Heaven forbid that we might be held accountable for how we use a tool with the power to destroy lives. The Electronic Frontier Foundation’s title imagines an internet akin to a Wild West town, where a hardy few make their way in an isolated environment. But as we saw in Lee Rainie and Barry Wellman’s Networked, the internet is now deeply embedded in our daily lives. Many businesses now use online tools to connect employees and solicit job applications. And many have or are developing social media policies for employees.
Back in its frontier days, the internet was ruled by the fastest and most ruthless wordslingers. Today, as we saw in discussing Andrea Weckerle’s Civility in the Digital Age, we need to put that mindset behind us. What we say online is public and permanent, and as Paul Krugman wrote, that calls for some discretion:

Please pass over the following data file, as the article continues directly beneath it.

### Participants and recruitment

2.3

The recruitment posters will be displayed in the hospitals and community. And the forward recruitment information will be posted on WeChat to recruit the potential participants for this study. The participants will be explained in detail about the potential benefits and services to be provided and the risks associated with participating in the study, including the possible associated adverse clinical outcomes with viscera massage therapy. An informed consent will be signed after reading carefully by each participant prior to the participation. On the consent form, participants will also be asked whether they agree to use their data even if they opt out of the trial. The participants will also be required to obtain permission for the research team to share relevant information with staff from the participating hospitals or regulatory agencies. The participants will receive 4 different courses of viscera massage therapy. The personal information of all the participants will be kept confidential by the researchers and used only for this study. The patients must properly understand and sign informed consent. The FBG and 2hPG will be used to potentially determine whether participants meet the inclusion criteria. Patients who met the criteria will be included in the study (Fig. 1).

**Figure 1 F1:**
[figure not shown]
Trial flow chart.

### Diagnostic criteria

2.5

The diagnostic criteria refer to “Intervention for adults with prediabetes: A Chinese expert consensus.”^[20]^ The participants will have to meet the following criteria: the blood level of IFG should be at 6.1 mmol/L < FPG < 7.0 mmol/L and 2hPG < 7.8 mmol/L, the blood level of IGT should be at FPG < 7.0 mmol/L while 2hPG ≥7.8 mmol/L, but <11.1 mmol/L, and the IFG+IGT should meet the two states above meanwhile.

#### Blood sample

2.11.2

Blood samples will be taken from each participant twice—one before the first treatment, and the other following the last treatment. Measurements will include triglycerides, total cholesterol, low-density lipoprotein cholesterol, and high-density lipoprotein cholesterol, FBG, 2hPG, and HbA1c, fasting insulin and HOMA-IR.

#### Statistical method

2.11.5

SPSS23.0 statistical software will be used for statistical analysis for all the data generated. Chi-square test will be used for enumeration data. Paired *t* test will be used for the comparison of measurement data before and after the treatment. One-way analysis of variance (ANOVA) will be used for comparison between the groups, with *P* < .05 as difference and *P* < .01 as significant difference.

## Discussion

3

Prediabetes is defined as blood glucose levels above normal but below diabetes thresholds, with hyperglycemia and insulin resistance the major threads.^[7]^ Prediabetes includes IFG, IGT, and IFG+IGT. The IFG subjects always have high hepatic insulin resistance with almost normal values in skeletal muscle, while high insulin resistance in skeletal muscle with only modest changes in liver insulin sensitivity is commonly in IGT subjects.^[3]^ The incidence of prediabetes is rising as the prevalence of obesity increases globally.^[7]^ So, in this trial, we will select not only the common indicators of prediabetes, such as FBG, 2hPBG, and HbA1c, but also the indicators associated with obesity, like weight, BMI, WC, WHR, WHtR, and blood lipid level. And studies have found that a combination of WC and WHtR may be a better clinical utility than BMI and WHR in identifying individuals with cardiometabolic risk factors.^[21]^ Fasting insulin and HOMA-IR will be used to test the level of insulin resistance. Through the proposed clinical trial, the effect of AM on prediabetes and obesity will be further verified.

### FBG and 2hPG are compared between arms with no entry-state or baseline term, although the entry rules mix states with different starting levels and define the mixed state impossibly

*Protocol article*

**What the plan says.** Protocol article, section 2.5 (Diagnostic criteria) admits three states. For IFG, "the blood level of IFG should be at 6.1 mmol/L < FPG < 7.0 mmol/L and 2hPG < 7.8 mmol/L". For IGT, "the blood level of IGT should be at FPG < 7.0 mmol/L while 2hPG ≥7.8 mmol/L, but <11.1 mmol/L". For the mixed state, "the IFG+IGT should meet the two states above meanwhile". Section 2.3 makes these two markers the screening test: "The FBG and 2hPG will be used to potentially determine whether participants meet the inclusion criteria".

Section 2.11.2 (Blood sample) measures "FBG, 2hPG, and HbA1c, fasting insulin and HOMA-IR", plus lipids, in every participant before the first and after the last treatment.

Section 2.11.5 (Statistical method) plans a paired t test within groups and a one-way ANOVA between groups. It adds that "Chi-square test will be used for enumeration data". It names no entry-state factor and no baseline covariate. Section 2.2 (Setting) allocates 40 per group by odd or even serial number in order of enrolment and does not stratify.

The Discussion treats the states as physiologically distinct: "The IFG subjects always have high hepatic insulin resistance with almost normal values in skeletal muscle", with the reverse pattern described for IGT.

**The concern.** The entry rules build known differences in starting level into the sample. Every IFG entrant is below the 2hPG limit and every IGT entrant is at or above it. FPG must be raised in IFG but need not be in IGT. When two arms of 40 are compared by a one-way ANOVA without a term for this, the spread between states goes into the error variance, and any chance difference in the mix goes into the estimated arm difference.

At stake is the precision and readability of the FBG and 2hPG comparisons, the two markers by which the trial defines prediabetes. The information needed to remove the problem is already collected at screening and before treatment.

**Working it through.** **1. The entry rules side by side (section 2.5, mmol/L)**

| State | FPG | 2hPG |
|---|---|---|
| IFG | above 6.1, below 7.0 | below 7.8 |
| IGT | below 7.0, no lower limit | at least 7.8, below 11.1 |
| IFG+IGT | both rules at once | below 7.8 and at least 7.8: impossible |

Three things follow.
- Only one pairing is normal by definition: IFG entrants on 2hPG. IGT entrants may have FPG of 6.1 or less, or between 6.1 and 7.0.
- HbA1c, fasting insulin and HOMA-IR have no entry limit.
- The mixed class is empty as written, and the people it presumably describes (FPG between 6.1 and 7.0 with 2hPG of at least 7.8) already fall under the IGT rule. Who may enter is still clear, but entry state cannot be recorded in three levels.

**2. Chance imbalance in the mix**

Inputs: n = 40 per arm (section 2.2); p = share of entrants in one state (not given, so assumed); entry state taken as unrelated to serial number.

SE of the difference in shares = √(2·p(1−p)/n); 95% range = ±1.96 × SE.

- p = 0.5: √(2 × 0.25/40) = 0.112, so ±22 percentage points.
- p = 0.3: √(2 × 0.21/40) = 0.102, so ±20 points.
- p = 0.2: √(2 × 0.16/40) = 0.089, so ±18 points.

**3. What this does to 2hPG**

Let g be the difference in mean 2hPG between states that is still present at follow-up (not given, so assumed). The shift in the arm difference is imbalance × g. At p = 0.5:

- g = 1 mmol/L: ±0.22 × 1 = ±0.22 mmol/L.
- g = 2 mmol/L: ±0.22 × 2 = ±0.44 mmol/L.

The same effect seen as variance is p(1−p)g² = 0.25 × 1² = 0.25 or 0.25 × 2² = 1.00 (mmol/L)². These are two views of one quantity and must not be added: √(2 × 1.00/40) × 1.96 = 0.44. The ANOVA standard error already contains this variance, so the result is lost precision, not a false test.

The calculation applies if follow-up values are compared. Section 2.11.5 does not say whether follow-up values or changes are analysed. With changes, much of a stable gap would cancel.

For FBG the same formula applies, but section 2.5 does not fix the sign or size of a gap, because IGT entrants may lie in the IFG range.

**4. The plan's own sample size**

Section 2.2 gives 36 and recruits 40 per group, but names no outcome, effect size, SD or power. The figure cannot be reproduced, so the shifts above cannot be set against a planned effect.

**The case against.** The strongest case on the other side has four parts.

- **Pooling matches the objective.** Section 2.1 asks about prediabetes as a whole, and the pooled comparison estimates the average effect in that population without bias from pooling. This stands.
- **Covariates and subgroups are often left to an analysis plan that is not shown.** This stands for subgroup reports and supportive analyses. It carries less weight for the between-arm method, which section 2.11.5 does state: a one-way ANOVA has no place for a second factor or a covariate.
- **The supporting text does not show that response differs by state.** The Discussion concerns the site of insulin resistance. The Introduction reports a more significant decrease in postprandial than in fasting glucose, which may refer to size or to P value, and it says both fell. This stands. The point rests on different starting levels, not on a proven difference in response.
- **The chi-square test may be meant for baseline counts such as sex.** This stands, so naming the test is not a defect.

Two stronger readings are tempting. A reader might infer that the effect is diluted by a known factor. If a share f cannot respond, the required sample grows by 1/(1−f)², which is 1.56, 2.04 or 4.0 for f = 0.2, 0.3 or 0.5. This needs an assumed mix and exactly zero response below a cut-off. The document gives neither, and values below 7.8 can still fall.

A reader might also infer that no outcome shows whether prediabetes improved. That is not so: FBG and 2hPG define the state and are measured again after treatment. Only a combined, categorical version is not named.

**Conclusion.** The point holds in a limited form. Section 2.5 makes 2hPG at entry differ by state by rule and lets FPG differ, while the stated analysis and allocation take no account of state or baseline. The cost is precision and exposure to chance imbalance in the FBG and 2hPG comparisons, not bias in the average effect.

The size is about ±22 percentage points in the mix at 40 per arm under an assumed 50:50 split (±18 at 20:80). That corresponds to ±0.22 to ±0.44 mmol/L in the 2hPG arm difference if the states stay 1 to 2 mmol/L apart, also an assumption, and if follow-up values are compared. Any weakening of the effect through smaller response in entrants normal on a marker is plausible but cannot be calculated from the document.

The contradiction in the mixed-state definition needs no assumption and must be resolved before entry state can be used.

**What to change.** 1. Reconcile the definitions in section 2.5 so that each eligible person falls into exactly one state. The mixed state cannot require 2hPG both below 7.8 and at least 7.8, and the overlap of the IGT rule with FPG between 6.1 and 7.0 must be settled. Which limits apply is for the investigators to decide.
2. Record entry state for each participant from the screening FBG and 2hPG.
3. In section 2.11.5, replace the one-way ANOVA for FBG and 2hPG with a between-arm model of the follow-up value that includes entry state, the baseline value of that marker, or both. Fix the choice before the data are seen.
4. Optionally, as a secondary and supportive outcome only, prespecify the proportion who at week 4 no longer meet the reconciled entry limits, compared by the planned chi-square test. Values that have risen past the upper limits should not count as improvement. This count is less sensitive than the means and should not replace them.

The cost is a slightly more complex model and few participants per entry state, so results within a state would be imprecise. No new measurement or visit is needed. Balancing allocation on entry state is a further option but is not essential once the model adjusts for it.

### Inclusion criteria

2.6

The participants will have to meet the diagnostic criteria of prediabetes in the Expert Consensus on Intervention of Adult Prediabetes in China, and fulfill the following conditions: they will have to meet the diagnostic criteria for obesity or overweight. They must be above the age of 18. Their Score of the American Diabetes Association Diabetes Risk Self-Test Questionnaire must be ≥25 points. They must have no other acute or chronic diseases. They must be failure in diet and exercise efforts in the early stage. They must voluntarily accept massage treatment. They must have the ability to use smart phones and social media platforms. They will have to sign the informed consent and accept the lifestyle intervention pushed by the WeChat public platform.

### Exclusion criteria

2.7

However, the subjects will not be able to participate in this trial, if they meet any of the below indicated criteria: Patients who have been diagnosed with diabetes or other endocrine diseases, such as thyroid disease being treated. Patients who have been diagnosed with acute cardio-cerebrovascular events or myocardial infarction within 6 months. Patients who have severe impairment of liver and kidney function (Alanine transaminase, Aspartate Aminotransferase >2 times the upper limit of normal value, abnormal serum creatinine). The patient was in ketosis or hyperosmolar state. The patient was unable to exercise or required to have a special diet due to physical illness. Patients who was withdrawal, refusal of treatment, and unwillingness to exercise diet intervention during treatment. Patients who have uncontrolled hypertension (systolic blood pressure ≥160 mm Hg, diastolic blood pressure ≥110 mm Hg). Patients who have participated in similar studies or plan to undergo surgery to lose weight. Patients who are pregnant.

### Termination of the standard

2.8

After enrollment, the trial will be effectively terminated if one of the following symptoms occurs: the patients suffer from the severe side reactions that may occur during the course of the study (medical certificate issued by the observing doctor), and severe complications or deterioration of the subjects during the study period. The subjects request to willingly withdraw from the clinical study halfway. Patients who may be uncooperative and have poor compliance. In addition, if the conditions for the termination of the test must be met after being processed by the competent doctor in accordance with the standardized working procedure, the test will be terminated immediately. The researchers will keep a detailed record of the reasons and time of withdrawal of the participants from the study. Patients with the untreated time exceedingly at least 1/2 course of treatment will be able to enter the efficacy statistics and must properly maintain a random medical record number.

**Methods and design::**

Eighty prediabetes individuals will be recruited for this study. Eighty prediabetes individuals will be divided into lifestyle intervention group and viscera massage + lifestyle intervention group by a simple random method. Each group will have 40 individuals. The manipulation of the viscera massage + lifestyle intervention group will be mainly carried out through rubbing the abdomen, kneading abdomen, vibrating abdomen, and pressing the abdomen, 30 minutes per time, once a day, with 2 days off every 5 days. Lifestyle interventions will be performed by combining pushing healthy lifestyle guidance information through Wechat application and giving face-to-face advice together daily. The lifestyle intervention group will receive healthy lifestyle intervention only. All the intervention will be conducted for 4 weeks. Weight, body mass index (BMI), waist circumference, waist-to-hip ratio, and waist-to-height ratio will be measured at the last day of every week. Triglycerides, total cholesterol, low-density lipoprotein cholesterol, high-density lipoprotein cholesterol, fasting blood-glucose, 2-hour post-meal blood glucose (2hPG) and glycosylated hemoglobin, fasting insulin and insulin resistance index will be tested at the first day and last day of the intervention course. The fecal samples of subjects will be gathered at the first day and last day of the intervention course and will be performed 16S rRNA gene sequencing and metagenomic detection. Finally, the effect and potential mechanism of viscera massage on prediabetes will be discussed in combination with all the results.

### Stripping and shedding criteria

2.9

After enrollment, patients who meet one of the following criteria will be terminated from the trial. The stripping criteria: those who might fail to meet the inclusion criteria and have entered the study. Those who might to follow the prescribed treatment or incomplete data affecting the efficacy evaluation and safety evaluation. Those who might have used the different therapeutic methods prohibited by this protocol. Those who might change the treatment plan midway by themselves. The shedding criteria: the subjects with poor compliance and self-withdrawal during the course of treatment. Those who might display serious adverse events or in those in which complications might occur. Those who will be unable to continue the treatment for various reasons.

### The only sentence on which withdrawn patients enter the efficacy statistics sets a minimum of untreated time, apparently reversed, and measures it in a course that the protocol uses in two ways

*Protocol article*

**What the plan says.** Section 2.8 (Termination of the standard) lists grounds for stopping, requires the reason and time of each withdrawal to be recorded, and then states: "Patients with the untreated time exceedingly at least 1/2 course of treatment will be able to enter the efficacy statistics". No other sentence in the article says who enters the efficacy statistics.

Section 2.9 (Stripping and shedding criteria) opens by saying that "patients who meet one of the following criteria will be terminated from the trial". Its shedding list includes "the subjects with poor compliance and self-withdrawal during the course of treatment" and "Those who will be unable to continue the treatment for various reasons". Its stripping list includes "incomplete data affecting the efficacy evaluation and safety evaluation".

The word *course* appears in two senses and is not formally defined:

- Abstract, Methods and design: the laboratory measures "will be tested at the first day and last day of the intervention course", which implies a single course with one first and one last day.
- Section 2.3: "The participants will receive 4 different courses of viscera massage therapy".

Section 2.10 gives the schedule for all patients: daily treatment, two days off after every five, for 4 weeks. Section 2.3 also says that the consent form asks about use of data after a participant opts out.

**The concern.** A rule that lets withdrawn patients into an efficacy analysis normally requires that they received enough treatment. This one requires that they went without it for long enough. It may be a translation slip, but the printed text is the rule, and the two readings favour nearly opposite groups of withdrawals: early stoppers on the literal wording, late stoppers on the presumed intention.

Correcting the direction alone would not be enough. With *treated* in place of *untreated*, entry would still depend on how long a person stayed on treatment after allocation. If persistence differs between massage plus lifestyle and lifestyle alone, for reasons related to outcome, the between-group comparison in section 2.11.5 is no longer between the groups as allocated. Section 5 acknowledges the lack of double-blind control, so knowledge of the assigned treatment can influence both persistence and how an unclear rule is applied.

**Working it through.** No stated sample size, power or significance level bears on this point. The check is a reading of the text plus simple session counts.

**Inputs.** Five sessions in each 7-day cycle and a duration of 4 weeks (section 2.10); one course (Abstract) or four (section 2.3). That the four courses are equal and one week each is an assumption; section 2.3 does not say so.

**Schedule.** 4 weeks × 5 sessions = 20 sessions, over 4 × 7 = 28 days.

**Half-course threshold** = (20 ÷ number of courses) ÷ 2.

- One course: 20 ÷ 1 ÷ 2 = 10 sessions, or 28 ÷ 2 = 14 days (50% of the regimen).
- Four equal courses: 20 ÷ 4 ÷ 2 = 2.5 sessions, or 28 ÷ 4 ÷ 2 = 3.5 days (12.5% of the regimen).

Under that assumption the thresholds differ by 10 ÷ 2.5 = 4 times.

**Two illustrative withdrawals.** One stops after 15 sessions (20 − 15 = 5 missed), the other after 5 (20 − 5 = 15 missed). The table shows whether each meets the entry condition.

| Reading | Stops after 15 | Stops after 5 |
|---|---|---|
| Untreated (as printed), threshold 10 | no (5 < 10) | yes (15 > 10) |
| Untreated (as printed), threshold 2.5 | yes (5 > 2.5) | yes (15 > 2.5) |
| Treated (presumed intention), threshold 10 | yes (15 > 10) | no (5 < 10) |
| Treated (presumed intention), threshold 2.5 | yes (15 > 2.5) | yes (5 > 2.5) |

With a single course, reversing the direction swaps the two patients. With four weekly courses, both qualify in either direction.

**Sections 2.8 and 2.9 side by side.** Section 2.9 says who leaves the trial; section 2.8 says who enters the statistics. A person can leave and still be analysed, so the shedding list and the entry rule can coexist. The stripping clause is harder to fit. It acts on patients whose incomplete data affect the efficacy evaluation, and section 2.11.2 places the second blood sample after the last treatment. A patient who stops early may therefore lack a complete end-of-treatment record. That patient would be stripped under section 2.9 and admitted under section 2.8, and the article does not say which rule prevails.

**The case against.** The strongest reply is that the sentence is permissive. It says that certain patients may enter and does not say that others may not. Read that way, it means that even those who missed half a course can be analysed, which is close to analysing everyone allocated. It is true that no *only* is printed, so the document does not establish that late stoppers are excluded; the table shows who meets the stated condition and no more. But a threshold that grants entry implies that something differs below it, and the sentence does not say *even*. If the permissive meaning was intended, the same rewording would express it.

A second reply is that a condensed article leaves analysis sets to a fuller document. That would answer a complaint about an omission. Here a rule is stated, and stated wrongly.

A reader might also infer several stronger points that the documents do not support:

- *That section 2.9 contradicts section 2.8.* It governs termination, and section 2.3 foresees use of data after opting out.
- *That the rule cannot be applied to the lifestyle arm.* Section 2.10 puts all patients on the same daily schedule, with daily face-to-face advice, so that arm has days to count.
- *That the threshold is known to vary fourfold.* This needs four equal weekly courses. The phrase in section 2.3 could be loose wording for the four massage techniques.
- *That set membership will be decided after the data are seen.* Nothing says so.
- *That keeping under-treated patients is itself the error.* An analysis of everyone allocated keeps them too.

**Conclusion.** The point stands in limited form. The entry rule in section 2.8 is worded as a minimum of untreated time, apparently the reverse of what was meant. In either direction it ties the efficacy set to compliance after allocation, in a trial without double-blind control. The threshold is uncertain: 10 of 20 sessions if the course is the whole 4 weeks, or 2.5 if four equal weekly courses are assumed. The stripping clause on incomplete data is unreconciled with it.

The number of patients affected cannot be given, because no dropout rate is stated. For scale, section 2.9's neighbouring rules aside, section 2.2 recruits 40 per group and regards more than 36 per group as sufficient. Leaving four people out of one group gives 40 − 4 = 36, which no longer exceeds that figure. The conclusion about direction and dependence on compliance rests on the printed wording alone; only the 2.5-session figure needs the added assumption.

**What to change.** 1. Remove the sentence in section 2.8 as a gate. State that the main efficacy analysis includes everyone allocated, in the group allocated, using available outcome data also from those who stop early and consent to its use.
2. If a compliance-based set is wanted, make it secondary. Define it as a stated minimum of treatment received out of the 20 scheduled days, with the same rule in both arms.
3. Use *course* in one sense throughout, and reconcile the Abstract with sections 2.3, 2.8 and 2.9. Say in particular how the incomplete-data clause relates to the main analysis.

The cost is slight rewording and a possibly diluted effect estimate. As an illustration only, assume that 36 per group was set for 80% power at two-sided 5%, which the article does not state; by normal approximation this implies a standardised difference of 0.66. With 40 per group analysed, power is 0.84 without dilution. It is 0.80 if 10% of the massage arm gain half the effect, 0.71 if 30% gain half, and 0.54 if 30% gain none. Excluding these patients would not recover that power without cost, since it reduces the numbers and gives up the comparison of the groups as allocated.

One reason [Krugman doesn’t tweet] is that I have better things to do with my time. Another is that I don’t think my instant reactions to things are especially interesting. But I have to admit that I’ve also been aware for some time how many people end up destroying themselves by tweeting something really offensive.
Why do people do this? Well, it turns out that many prominent people have inner demons of one kind or another – often homophobia, but also racism, sexism, or just some kind of generalized contempt for large numbers of other people. And social media make it all too easy for those demons to slip out in front of a large audience.
I don’t think I have any demons like that, but who knows? And if I do make uncomfortable discoveries about myself, I’d like to do it in private, thank you.
In that sense, Dr. Krugman is employing a wisdom at least as old as Bambi: “If you can’t say something nice … don’t say nothing at all.”
Had more parents in Lakeland, Florida taught their middle-school children that wisdom, Rebecca Ann Sedwick might still be alive.